Enabling Database Encryption

An entire database can be encrypted when creating a new database or a new replica of an existing database. When a database is encrypted locally, it can be opened only by the Notes User ID that was used to encrypt the database. It isn't advisable to encrypt a database that's on a server because it's too easy to lock everyone out of it that way. Locally encrypting a database is useful for databases that contain sensitive information and are carried on a laptop. As illustrated in Figure 23.14, if you encrypt the database and the laptop is stolen, the database cannot be accessed unless the password for the Notes User ID is known.

Figure 23.14. Encrypting a new local replica of a database provides additional security for laptop users.

graphics/23fig14.jpg

As shown in Figure 23.14, three levels of encryption can be applied. The first is simple encryption, which provides the fastest access to documents but also is the least secure. Medium encryption is recommended as the best choice in that it provides decent access to documents while providing a good level of security. With strong encryption, the documents take longer to open , but it's the most secure option.

Take Care with Encrypted Databases

When using medium or strong encryption, databases should not be compressed by a compression utility.

To enable encryption for a database, simply select the database, and then choose File, Database, Properties from the menu, or right-click the database icon and choose Properties from the pop-up menu. Click the Encryption Settings button to open the dialog box shown in Figure 23.14.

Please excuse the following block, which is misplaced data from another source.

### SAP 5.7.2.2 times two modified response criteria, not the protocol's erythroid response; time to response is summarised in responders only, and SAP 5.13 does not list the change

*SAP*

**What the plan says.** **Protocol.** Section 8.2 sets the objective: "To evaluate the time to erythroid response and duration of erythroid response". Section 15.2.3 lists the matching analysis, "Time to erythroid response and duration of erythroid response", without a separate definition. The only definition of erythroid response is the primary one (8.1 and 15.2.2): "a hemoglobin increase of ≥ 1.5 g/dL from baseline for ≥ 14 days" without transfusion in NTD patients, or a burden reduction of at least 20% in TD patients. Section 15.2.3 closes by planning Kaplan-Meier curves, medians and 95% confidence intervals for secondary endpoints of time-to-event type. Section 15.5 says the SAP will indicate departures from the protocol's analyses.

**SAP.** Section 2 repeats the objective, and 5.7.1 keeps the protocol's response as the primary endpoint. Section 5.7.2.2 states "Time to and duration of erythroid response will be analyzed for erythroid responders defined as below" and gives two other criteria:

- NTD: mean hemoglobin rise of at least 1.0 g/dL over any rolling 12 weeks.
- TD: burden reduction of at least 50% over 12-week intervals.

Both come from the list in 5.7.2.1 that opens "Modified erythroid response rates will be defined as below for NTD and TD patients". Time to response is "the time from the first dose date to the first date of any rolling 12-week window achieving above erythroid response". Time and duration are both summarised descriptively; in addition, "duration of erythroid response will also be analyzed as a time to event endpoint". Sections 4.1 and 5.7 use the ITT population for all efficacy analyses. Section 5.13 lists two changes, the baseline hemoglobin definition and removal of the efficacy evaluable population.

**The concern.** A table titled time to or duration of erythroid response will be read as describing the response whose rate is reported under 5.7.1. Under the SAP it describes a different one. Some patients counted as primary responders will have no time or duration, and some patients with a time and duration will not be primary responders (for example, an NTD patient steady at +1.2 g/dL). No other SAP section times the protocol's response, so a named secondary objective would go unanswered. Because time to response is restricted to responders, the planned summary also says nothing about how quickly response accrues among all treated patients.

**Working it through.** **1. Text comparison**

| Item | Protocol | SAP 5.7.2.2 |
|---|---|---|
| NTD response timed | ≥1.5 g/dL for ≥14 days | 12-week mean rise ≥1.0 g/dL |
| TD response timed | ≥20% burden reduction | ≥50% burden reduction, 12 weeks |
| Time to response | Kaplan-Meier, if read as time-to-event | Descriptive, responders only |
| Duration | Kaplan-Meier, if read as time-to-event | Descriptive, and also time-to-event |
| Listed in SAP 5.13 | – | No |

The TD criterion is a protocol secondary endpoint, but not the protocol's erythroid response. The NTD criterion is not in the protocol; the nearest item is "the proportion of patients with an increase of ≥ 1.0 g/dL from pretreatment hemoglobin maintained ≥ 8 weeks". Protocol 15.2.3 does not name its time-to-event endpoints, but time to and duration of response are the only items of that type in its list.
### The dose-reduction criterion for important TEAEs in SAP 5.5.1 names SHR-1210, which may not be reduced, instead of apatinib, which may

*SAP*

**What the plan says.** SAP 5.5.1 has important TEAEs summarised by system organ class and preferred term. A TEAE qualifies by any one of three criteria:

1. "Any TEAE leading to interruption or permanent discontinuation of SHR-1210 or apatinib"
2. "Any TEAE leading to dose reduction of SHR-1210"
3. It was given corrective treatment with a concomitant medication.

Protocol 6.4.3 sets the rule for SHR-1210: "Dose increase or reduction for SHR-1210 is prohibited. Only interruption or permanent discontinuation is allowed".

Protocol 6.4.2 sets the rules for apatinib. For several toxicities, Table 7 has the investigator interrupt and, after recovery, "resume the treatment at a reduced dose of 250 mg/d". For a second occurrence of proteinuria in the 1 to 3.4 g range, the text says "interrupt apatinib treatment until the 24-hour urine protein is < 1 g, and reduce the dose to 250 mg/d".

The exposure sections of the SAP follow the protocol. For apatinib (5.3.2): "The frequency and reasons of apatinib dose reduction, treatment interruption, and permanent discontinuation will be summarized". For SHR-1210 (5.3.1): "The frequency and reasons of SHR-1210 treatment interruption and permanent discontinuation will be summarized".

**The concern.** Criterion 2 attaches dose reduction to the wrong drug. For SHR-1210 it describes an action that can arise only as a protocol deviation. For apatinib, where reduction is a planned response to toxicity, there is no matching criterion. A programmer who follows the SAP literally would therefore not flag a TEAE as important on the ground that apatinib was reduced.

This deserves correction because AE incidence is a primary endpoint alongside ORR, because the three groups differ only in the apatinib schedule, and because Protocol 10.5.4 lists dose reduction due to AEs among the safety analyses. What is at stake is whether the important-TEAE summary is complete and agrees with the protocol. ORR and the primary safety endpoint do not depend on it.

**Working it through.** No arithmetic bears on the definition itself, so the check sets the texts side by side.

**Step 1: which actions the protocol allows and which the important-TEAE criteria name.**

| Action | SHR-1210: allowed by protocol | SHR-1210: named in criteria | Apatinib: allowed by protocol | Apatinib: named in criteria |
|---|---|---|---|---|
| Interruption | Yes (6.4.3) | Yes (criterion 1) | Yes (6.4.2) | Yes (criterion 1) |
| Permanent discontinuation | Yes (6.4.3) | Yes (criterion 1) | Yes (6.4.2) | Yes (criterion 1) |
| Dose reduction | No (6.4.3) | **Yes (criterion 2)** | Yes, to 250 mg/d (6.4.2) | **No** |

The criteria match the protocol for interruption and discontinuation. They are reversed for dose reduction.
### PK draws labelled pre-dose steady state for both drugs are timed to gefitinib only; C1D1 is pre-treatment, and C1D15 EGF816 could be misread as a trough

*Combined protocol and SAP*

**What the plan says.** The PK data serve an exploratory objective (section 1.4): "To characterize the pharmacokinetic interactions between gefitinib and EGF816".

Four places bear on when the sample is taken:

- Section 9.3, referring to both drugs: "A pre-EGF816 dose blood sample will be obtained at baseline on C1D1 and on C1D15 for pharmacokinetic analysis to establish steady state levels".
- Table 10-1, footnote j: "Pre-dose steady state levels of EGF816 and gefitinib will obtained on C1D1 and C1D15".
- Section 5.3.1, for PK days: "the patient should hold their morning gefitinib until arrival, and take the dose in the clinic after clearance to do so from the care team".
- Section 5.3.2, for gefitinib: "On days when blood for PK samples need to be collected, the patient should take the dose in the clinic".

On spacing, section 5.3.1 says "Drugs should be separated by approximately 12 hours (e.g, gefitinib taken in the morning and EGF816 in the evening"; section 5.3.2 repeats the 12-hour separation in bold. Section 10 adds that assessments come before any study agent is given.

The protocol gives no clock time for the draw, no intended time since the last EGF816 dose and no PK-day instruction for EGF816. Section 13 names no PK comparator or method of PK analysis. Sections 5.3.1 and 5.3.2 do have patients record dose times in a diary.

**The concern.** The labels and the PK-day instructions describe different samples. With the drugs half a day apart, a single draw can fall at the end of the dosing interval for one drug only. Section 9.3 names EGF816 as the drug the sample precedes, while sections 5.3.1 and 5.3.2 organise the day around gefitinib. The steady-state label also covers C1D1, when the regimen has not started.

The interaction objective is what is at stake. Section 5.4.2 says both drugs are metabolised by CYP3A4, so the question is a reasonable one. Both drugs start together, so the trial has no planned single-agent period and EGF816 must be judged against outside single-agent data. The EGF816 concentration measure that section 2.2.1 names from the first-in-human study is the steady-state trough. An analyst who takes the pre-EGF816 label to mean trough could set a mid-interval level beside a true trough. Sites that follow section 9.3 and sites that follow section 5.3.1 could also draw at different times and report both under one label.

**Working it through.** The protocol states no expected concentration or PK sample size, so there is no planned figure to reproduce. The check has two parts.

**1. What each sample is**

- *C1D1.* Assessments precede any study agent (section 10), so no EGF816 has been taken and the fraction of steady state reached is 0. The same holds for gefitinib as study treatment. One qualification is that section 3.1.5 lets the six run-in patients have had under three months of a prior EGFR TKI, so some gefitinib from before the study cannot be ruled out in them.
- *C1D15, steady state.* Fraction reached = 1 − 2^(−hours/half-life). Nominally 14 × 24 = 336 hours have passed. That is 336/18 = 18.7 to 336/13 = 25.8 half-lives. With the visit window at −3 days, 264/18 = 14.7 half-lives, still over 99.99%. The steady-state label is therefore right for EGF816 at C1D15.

Part I. Introduction to Release 6

Whats New in Release 6?

The Release 6 Object Store

The Integrated Development Environment

Part II. Foundations of Application Design

Forms Design

Advanced Form Design

Designing Views

Using Shared Resources in Domino Applications

Using the Page Designer

Creating Outlines

Adding Framesets to Domino Applications

Automating Your Application with Agents

Part III. Programming Domino Applications

Using the Formula Language

Real-World Examples Using the Formula Language

Writing LotusScript for Domino Applications

Real-World LotusScript Examples

Writing JavaScript for Domino Applications

Real-World JavaScript Examples

Writing Java for Domino Applications

Real-World Java Examples

Enhancing Domino Applications for the Web

Part IV. Advanced Design Topics

Accessing Data with XML

Accessing Data with DECS and DCRs

Security and Domino Applications

Creating Workflow Applications

Analyzing Domino Applications

Part V. Appendices

Appendix A. HTML Reference

Appendix B. Domino URL Reference

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Lotus Notes and Domino 6 Development
Lotus Notes and Domino 6 Development (2nd Edition)
ISBN: 0672325020
EAN: 2147483647
Year: 2005
Pages: 288
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